Salaam Brick Lane is a colourful collection of life stories that intersect with Hall’s during his year in Brick Lane and it’s a rich tapestry, especially interesting if you’re familiar with the general area, as there’s quite a bit of local history woven in there too. It’s interesting that the hipster influx was already beginning in 1999 and it’s interesting, too, that Whitechapel at least has hung on so long to being Banglatown. It’s still very much recognisable from Hall’s book, although I wouldn’t have called the area I moved into in 2008 dangerous by any stretch.
After his year there, Hall is keen to leave, even if he never actually makes if further than Dalston. I have no such plans, I love it here, but I suppose ten years is a long time in the East End. Maybe it’s more different now than it seemed to me when reading this book. When I look back, it’s changed quite a lot in the time even I’ve lived here. With the Costa came an independent coffee shop with black wood frontage and a chalkboard with cheeky slogans that change daily. It sells expensive juices and eye-wateringly expensive cakes. At the moment it’s still nestled in with the Indian sweet shops and pound shops but it won’t always be.
Next to the mission where the morning drinkers congregate there’s now a Coffee Republic (just on the other side of the road from the other two coffee shops in case you’re too desperate for caffeine to cross the road). Towards Aldgate next to the halfway house the gleaming skyscrapers full of multi-million-pound flats, which languished so long as dusty building sites, are filling up with a new and different kind of tenant. The cosy, run-down pubs where you could still get a £2.99 pint and buy meat and socks from a man coming round the tables close and close. Then, six months later, they’re back with loud music and funky lighting and everything costs three times as much and you can’t get a seat. (I know, I know how I sound.)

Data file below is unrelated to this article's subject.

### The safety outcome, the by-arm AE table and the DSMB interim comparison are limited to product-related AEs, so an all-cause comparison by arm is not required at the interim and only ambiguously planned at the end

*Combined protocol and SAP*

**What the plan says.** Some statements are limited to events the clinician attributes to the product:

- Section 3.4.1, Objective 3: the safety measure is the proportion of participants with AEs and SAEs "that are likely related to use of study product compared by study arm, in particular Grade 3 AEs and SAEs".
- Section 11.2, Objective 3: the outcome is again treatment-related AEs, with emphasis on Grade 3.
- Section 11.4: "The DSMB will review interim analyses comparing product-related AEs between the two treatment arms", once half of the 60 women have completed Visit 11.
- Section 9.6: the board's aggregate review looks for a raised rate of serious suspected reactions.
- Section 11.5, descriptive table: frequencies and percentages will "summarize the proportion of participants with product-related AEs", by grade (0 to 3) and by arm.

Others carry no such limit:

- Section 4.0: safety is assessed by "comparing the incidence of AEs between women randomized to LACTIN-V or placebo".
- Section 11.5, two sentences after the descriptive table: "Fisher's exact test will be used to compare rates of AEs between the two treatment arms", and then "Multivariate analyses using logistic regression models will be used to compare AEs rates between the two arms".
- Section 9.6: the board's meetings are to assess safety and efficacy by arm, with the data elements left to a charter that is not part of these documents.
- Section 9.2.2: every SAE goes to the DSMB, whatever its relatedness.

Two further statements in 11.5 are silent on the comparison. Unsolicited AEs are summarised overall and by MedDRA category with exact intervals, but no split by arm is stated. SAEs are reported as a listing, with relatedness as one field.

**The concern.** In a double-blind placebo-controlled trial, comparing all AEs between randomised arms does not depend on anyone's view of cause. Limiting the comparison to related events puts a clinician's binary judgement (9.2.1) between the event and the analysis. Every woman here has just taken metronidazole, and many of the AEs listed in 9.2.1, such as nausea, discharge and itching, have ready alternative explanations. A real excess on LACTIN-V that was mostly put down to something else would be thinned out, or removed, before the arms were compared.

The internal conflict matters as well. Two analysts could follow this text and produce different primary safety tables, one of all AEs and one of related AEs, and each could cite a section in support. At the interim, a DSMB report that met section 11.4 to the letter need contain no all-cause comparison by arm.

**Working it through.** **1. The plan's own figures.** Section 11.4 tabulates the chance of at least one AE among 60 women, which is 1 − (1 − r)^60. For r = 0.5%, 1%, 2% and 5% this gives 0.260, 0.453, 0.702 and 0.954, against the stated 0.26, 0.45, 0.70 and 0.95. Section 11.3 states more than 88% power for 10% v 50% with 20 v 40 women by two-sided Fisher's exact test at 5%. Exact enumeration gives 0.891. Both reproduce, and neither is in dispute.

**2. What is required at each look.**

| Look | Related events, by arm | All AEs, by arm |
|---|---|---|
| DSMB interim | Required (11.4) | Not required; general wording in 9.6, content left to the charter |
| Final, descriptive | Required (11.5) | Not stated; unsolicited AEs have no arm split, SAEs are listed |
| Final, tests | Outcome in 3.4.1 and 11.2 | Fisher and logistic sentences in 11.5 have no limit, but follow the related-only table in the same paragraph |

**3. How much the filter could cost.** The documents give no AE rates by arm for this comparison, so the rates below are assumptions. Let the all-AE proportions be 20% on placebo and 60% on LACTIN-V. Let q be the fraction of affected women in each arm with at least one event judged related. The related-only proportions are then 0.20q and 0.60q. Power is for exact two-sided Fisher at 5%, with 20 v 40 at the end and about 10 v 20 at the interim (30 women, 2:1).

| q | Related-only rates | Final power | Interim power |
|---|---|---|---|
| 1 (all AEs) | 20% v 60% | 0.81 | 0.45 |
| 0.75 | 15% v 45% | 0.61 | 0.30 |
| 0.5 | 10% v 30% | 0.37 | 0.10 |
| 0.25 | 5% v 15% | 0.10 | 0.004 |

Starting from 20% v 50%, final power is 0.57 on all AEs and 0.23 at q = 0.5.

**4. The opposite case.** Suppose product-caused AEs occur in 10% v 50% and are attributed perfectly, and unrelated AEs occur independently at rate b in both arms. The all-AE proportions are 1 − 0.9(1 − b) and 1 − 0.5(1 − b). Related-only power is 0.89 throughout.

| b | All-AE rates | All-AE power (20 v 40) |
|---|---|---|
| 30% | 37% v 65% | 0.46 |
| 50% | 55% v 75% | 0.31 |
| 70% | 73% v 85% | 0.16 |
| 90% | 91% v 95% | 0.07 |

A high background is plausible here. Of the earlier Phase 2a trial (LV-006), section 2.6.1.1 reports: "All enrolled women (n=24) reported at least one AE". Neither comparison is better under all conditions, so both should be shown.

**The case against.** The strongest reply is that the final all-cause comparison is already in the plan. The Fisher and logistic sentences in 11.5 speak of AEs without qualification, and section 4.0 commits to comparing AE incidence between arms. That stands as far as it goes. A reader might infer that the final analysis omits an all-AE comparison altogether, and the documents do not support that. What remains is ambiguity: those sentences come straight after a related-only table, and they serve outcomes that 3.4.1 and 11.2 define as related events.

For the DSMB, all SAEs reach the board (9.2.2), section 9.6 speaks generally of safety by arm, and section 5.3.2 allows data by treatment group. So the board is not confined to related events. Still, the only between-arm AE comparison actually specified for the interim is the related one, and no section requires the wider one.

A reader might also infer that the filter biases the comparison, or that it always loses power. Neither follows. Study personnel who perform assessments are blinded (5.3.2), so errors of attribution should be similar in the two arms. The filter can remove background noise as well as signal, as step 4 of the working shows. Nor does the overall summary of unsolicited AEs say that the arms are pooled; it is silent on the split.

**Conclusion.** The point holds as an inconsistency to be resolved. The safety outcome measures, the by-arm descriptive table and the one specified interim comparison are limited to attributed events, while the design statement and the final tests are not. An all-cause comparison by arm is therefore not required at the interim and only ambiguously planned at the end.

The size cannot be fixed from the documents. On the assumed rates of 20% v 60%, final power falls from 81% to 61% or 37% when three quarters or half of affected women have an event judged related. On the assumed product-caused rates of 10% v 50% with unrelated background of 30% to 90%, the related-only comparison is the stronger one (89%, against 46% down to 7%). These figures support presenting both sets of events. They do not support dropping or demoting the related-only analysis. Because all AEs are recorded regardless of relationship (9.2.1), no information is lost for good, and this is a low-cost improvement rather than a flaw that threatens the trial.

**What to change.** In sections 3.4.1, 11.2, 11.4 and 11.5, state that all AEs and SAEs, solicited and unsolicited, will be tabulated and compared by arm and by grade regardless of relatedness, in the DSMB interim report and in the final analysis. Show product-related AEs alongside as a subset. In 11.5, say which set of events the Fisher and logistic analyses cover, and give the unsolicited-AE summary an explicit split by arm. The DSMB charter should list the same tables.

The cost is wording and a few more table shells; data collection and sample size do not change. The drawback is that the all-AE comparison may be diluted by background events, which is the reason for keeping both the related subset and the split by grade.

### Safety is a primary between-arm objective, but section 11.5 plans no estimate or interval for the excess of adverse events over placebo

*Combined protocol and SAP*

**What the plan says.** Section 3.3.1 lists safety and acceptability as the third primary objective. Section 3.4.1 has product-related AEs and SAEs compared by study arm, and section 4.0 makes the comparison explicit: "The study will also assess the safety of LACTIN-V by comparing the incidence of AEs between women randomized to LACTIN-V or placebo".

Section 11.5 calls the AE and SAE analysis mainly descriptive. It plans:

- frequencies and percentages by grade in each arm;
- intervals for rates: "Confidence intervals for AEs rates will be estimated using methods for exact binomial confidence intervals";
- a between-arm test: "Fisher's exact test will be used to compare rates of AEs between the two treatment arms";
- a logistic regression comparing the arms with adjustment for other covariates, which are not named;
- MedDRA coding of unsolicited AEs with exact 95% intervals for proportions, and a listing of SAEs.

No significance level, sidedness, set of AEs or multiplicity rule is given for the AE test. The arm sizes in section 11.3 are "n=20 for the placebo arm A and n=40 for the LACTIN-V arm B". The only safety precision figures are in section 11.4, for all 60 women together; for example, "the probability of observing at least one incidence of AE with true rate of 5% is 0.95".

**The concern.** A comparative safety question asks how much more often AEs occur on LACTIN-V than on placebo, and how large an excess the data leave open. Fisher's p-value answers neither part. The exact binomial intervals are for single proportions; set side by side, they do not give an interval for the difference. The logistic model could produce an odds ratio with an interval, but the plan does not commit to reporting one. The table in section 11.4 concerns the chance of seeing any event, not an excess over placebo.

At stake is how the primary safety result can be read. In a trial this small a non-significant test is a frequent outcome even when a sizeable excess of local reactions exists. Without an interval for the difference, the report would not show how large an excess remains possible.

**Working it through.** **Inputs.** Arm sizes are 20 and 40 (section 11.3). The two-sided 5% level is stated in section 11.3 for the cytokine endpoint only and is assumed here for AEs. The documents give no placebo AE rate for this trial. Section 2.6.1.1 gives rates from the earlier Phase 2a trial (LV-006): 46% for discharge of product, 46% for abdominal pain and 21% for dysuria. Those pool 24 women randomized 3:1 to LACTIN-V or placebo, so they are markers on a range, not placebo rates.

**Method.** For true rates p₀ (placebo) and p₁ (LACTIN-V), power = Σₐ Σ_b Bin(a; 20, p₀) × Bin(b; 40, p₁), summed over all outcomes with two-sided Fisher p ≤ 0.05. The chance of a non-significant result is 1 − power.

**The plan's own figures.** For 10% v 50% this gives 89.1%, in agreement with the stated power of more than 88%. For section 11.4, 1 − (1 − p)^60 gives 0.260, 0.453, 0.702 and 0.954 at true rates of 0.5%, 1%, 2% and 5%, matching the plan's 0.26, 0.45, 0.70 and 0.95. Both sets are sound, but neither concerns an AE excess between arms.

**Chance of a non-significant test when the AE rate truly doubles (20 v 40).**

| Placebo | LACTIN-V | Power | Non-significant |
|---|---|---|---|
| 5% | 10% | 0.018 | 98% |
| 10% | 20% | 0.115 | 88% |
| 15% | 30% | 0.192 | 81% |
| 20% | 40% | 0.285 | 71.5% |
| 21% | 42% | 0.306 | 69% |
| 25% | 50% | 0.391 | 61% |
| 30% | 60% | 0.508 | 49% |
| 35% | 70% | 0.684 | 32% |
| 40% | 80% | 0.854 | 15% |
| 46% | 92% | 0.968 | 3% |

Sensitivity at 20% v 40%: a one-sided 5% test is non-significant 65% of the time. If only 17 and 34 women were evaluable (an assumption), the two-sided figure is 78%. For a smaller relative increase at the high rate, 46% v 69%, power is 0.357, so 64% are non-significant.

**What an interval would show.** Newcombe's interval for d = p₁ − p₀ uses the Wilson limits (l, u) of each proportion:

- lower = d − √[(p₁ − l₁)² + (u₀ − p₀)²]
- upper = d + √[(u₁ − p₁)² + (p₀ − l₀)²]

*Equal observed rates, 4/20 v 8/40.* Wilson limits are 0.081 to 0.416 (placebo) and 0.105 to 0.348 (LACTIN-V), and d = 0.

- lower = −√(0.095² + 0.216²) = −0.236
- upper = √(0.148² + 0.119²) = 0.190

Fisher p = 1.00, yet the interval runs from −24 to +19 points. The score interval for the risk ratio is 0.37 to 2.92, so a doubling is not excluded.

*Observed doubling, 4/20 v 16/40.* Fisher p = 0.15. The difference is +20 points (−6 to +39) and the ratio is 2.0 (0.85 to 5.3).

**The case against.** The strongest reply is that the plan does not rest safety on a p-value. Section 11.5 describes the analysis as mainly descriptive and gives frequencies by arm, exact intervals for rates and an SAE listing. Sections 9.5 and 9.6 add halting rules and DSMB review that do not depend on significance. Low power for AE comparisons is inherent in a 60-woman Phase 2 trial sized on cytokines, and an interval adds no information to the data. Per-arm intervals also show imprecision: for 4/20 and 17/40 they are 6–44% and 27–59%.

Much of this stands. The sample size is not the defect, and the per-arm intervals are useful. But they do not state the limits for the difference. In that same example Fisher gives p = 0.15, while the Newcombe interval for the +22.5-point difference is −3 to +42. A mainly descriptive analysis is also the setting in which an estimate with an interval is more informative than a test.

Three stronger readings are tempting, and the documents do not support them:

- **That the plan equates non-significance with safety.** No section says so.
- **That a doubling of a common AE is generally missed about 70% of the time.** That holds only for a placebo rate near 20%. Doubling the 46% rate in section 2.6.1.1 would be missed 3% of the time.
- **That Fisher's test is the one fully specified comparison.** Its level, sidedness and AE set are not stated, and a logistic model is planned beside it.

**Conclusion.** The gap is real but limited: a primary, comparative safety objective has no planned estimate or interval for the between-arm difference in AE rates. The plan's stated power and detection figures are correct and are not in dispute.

Now the Crossrail’s coming to ferry people in and out of Whitechapel, big chains will muscle in. Rents are edging up and up. I wasn’t born round here so am I part of the problem? I’m under no illusions that some people will think so. But I know I want the market and the pound shops and the cheap beer and I’m not interested in paying the best part of a fiver for a slice of cake. I won’t be forced to move out as the prices go up but I don’t want to lose my neighbours either. “But it’s progress!” some people say. “Living standards are going up.” But they’re not, are they? My neighbours, most of them, who rent, aren’t getting rich, they’re being forced out to make way for people who are already rich. They don’t want fish-water or stalls selling £1 lipstick and dresses for a tenner and that for me is part of the problem. Moving somewhere is one thing, changing the place beyond all recognition is another. When Tarquin Hall moved in, the Sylhetis were the latest in a long line of immigrant communities who’d moved into the East End, when the previous occupants seemingly moved on up and out, but it seems like this time it’s just going to be out, much, much further out. To conclude this rant, in which I’ve admittedly not told you much about Tarquin Hall’s book, I just want to say that if you ask me, the place was fine the way it was. I’m not saying it’s great that people are poor, just that poor people shouldn’t get forced out of an area just so richer people feel comfortable living there, and if red-trousered hipsters and suited professionals want to live here, why can’t they just enjoy it for what it is? Yes, it’s slightly worn, slightly grubby, but it’s also fun and charming and full of life. Fulham already exists, and if you can’t afford to live there, tough shit, but we don’t need another one in the East End.